Editorial cartoon, "On With The New,"
Moundridge Journal, January 28, 1942

In his first five years of teaching at Moundridge High School (1936-1941), Bill could press peace issues in his classes and extracurricular activities without necessarily offending prevailing public opinion. It was a strongly anti-war community, with a substantial Mennonite presence. On November 11, 1936, Bill's constitution class led the student assembly in a celebration of Armistice Day. He urged his students to keep abreast of current events, and had them give reports and assemble newspaper clippings on national issues such as "Lend-Lease" legislation for the U.S. to provide aid to the allies. On October 13, 1939, Bill wrote to Kansas Senator Clyde M. Reed, using Moundridge Public School letterhead and signing as "Head of the Social Science Department." He expressed concern over Reed's apparent willingness to approve some credit to war belligerents. As sponsor of the high school young men's Christian organization, the Hi-Y, Bill helped organize peace programs. At a Hi-Y program of March 16, 1940, "Marvin Stucky reminded us of the Christian's attitude on war, speaking on the topic, ‘Will a Christian Fight?'" and Arnold Goertz spoke on the prospect of American intervention with the title, "Keep America Out of War." The national Hi-Y organization took a strong non-interventionist position. Youth delegates at their summer 1940 convention pledged that they would "refuse to fight in Europe, but only help defend the western hemisphere."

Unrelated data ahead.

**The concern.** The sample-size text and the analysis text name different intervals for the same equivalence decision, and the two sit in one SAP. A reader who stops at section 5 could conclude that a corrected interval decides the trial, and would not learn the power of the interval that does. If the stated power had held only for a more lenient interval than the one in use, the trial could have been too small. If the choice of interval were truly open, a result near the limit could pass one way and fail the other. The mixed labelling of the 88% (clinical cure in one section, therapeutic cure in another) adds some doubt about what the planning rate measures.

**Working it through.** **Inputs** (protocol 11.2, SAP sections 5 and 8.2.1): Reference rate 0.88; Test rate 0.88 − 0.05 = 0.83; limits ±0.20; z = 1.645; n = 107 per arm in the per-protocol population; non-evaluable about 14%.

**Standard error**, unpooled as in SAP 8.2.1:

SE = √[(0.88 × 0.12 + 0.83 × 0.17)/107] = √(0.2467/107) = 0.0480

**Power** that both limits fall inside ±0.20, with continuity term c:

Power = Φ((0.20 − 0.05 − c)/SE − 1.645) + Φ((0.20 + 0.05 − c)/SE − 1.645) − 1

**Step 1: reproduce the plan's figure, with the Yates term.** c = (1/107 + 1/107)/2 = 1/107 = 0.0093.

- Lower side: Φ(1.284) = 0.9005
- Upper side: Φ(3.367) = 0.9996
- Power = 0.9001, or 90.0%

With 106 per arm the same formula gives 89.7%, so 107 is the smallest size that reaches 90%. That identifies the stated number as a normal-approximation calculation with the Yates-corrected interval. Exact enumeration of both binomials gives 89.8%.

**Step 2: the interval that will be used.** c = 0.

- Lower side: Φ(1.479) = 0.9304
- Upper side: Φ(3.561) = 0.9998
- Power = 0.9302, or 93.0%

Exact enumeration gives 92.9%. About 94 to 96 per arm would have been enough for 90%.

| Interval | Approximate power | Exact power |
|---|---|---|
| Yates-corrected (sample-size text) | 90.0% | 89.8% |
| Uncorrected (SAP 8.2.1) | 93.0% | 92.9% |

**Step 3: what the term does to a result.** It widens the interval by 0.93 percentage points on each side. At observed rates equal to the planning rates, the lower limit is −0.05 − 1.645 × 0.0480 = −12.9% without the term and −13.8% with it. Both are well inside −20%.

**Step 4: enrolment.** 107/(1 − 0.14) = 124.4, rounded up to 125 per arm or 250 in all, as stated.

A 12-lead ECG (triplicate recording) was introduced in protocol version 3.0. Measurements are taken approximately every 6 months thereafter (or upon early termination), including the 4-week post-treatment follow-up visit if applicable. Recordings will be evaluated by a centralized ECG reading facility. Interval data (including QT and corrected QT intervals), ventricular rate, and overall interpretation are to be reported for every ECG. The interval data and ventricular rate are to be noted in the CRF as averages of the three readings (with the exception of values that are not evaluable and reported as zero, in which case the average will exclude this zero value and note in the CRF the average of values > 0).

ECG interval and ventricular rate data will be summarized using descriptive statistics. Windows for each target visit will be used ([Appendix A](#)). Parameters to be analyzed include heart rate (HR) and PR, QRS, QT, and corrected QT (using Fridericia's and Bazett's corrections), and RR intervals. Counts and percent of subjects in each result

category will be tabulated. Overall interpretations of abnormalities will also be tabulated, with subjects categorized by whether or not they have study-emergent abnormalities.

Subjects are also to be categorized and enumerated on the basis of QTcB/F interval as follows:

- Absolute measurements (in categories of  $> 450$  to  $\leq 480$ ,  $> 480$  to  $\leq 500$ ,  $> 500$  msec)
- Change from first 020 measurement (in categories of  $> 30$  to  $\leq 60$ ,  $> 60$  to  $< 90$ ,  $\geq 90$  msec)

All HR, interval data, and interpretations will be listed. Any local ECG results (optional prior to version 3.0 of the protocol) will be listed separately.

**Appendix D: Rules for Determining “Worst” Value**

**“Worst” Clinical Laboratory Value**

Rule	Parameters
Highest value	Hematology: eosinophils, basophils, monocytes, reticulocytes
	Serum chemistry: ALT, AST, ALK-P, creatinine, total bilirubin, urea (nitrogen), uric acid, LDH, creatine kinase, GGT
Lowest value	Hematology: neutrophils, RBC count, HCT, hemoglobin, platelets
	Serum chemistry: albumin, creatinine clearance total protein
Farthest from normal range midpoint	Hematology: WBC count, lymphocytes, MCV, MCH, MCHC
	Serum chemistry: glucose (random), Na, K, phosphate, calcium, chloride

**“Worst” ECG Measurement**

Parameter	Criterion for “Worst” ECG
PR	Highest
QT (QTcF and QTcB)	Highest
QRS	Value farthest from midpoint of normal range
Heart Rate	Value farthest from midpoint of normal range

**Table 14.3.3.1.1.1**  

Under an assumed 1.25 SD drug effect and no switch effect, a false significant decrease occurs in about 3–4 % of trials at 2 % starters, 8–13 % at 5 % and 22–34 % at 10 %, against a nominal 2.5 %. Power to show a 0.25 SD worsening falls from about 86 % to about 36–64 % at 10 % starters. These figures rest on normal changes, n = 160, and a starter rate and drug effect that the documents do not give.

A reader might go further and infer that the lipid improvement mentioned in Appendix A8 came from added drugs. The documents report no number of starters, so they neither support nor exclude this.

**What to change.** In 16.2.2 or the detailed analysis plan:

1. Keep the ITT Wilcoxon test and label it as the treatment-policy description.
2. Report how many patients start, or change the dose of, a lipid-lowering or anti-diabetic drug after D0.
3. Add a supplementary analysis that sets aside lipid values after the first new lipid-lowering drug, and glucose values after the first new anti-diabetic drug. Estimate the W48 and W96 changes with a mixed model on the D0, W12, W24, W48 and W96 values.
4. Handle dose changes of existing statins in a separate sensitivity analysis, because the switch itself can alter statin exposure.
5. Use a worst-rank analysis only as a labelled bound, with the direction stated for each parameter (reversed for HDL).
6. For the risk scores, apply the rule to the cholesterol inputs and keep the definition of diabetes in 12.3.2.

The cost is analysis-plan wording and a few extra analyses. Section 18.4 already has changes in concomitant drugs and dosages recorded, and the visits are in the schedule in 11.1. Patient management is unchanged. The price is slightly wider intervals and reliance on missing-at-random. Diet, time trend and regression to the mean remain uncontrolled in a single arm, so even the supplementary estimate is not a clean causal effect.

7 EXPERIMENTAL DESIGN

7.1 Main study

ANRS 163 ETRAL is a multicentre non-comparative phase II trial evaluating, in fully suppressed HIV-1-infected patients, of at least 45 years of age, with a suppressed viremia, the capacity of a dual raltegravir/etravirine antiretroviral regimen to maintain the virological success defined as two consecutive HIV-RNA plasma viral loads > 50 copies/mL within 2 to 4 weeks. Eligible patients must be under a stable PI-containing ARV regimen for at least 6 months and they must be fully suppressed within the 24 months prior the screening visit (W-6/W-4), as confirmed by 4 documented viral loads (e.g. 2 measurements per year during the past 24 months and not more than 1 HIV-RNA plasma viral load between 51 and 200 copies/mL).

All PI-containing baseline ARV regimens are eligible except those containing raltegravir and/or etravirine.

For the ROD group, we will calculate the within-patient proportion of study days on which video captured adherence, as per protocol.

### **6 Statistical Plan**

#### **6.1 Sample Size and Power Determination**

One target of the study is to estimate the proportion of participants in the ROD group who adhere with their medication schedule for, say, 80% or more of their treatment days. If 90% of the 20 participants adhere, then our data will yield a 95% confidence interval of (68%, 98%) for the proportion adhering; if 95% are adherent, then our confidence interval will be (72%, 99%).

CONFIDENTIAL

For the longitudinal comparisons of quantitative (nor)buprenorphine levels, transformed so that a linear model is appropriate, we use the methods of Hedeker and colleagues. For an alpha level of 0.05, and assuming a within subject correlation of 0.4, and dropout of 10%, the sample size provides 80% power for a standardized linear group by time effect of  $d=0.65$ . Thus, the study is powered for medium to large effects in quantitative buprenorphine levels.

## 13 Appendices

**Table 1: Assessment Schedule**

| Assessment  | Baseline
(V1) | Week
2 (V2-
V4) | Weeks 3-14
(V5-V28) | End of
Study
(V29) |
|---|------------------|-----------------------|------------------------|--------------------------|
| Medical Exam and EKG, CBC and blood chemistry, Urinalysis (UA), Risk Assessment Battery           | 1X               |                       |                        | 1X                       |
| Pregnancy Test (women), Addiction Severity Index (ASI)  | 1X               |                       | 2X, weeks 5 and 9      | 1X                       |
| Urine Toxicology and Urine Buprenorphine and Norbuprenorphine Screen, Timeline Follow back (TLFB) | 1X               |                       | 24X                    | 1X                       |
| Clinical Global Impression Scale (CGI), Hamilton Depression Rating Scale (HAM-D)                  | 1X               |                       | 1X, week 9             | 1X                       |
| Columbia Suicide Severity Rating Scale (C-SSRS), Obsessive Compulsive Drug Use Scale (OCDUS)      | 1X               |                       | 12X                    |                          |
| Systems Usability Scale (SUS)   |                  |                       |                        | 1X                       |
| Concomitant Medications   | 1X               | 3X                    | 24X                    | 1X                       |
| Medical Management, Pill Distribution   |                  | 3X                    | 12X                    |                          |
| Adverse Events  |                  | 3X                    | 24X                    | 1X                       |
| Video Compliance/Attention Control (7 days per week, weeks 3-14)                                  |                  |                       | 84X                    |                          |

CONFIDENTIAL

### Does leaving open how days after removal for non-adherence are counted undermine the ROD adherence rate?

No issue was of greater personal interest to Bill than the prospect of military conscription. In July, 1940, he began his own extensive file of newspaper clippings about draft-related questions. He pasted the clippings from the Wichita newspapers, and other unidentified newspapers, onto 8½ by 11 inch sheets. When the U.S. Senate voted in favor of peacetime conscription, August 28, 1940, Kansas senators Capper and Reed voted against the measure. The stated penalty for violating the Selective Service Act was five years in prison. The first draft registration, October 16, 1940, was for men ages 21-35. Bill Juhnke was 28 years old. A draft lottery followed on October 29, to randomly draw numbers that would determine in what order the young men would be called to camp for military training. Draft officials estimated that the first twenty-five numbers would cover the first call for the training camps. Bill's registration number (#2148) was drawn way down the line–8686. He was classified III-A, a "dependency deferment" granted to fathers with children under age eighteen.